Chapter 6 » 6.01


Our yearly meeting grew out of a series of conferences of ministering Friends, some regional, some national. We may think of that at Swannington in 1654 or Balby in 1656 (the postscript to whose lengthy letter of counsel is so much better known than the letter itself) or Skipton the same year, or the general meeting for the whole nation held at Beckerings Park, the Bedfordshire home of John Crook, for three days in May 1658, and attended by several thousand Friends. This in some ways might be considered the first Yearly Meeting were it not for the fact that the 1660s, through persecution and pestilence, saw breaks in annual continuity. The meeting in May 1668 was followed by one at Christmastime, which lasted into 1669, since when the series has been unbroken. It is 1668, therefore, that we have traditionally chosen as the date of establishment of London Yearly Meeting. But many (though not all) of the meetings up to 1677 were select, that is, confined to ‘publick’ (or ministering) Friends: from 1678 they were representative rather than select in character. Minutes are preserved from 1672.

The life of the yearly meeting centred until the mid nineteenth century on the quarterly meeting answers to the queries and the ‘Epistles Foreign and Domestick’. Epistles and travelling ministers between them made the Atlantic community of Friends a reality; smuggling in Cornwall or dissension in Nantucket received equal thought and attention. The education of Friends’ children was a recurring theme, and with the establishment of Ackworth (1779) and Sidcot (1808) the reports of boarding schools made increasing claims on the time of the meeting. The answers (more and more stereotyped) to the queries, lengthy reports and other documents read aloud, the long-winded Friends, the narrow range of interest and minutiae of procedure – all must on occasion have been stifling to the rebels. ‘And now for about an hour’, wrote a young Friend in 1858, ‘the YM talked to points of order. When 5 or 6 courses are mentioned and a good many friends speak to each, it does not seem difficult to spend an hour or more in this way.’ ‘It is difficult’, he added charitably, ‘to see how this is altogether to be avoided.’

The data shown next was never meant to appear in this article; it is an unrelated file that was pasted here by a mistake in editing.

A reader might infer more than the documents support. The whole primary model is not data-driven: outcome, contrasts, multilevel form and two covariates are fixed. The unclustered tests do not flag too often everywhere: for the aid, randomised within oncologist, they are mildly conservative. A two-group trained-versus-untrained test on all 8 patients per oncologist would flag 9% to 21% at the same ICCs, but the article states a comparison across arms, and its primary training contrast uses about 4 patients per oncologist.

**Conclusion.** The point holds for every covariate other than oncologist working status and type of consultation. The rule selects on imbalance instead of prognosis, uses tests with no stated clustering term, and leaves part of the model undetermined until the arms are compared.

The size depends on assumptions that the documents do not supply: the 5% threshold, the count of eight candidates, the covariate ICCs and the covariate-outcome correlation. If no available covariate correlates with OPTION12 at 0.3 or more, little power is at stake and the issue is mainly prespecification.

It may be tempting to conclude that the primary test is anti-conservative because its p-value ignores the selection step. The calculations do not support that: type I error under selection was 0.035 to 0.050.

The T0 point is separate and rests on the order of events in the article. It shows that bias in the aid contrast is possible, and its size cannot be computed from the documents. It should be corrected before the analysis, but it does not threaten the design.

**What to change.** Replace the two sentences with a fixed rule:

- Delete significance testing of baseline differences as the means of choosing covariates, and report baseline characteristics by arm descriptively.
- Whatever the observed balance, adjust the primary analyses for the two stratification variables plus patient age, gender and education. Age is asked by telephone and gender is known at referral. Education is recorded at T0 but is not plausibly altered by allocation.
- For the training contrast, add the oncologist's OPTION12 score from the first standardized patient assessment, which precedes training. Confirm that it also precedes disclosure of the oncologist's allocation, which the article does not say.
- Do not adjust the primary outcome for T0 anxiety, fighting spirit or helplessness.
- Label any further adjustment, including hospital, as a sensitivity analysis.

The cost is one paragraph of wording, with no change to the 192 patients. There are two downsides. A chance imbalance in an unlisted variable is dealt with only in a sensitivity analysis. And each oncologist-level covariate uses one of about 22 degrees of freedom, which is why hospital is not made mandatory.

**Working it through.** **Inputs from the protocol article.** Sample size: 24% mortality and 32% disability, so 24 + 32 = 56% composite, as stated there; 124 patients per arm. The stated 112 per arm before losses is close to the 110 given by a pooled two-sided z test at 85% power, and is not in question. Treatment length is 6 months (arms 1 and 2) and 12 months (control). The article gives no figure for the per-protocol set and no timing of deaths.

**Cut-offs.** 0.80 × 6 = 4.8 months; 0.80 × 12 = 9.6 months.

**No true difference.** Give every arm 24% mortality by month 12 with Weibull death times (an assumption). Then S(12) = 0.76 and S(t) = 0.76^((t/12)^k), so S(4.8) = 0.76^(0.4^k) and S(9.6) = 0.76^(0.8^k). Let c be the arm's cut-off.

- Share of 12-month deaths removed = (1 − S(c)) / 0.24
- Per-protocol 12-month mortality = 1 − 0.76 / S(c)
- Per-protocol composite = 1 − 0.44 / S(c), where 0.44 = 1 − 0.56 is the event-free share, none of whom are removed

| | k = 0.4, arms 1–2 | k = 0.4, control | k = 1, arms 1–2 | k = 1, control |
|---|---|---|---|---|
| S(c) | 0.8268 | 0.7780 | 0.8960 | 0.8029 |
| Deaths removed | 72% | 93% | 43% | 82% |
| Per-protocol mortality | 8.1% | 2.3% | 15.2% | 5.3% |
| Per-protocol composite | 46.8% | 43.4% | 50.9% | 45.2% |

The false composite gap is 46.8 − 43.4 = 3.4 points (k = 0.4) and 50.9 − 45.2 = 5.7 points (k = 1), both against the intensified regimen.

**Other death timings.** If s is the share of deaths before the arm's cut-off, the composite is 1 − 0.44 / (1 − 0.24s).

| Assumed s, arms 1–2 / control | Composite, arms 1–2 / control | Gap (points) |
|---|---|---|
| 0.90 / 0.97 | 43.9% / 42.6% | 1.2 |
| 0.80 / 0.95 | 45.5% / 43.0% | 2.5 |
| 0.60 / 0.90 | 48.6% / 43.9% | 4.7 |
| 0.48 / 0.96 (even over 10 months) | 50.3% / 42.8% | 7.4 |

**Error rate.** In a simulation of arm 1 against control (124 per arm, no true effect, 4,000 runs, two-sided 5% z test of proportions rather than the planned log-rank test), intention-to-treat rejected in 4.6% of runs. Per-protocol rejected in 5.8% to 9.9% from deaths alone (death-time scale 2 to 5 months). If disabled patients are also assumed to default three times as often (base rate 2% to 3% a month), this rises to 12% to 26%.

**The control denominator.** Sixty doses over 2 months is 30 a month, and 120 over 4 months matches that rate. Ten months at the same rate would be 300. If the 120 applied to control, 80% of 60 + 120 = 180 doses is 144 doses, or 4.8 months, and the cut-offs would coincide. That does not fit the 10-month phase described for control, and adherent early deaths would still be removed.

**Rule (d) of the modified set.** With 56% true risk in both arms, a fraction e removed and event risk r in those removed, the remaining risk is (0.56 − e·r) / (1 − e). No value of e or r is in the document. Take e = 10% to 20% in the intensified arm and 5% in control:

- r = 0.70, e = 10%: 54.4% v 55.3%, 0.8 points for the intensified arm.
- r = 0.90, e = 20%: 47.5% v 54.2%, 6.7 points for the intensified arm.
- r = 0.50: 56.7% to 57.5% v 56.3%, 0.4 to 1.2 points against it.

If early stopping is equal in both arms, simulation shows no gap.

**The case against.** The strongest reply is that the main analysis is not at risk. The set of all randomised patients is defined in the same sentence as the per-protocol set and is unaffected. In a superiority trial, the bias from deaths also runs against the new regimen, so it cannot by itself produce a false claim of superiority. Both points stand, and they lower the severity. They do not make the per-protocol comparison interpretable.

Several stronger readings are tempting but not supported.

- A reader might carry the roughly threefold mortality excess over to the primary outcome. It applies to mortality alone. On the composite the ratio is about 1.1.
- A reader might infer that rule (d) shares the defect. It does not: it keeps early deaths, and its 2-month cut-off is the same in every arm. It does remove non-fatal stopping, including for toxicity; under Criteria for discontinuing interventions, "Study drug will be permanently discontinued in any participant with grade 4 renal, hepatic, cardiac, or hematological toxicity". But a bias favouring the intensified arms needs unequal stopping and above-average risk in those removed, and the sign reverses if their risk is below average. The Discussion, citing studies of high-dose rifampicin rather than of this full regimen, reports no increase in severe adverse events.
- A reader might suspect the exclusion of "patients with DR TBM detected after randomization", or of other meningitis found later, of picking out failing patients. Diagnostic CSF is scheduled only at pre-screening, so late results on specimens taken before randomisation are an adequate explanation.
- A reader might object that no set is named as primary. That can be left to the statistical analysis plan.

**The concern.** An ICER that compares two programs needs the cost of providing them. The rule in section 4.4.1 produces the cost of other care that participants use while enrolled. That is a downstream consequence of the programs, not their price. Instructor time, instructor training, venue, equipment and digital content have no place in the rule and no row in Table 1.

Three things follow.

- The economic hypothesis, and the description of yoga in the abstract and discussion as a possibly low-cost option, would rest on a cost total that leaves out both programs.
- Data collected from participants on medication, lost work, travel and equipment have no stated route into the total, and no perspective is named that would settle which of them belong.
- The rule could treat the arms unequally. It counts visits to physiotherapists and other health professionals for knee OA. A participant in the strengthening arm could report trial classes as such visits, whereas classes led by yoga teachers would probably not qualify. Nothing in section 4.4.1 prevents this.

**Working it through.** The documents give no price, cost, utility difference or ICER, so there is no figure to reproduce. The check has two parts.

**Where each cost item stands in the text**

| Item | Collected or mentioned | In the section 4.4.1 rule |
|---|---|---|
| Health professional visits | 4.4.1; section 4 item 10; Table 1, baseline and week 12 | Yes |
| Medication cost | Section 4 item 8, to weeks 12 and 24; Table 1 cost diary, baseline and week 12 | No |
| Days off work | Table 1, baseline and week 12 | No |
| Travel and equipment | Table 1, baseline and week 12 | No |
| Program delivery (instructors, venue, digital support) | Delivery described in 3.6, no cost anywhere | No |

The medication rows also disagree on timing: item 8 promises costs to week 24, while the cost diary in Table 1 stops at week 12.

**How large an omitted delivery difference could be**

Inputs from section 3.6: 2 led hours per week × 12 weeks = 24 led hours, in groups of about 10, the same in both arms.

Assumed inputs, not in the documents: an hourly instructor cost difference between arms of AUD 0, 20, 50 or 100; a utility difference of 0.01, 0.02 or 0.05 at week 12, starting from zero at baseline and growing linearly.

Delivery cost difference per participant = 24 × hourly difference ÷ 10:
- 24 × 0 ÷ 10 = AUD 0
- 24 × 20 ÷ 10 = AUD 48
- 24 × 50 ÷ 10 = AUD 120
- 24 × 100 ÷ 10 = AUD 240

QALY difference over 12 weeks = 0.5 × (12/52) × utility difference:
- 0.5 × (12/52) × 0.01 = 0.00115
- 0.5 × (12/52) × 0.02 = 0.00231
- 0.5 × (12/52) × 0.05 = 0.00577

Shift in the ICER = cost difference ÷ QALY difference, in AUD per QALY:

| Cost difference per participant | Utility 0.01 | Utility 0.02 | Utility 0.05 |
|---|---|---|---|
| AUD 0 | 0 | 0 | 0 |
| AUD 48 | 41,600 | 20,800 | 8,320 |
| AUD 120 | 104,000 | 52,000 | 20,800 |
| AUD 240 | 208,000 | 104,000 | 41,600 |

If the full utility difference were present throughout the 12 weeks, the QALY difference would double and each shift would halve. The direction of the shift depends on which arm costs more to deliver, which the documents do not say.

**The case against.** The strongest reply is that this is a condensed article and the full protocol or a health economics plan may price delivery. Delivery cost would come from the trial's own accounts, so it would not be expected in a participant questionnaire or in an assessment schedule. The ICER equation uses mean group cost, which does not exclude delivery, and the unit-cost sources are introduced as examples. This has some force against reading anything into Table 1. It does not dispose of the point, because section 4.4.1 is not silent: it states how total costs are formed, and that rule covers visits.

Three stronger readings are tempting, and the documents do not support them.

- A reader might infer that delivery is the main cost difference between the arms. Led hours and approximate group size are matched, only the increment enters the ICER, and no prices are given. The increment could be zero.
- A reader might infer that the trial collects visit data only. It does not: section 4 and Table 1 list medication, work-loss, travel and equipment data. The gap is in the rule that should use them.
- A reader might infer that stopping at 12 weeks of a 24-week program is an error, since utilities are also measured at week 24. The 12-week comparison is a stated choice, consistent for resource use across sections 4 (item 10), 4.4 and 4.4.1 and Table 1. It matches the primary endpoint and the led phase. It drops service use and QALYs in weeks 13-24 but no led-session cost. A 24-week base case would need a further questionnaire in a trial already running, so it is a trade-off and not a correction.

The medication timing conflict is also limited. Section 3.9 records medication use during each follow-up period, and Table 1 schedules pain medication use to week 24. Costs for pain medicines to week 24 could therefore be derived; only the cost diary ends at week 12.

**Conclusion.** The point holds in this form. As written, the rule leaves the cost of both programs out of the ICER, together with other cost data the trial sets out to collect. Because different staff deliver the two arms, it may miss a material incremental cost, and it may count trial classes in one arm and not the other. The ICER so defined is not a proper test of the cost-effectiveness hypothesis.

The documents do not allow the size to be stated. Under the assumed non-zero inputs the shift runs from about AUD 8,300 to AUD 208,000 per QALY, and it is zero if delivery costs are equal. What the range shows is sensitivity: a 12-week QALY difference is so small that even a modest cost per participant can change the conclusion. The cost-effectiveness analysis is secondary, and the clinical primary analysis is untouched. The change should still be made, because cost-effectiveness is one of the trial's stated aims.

In reality, Yearly Meeting was probably seldom as parochial as the cautious minutes show, and even they point to certain outstanding sessions – the 1783 one on the slave trade, for instance, or that in 1818 on capital punishment. Yearly Meeting was not merely preoccupied with introspective consideration of the state of the Society: it sought to awaken the public conscience. A statement in 1856 on liberty of conscience was translated into half a dozen languages and taken by deputations of concerned Friends to ecclesiastics and statesmen from Madrid to St Petersburg. Petitions to parliament and memorials to the monarch covered a wide range of concern. When in 1842 Caroline Fox with her brother and father called on Thomas Carlyle, ‘he wanted to know what we were doing at the Yearly Meeting, and what were its objects and functions, and remarked on the deepening observable amongst Friends; but when we told of the letter to the Queen recommendatory of peace in Afghanistan, he was terribly amused. “Poor little Queen! She’d be glad enough to live in peace and quietness if the Afghans would but submit to her conditions.”’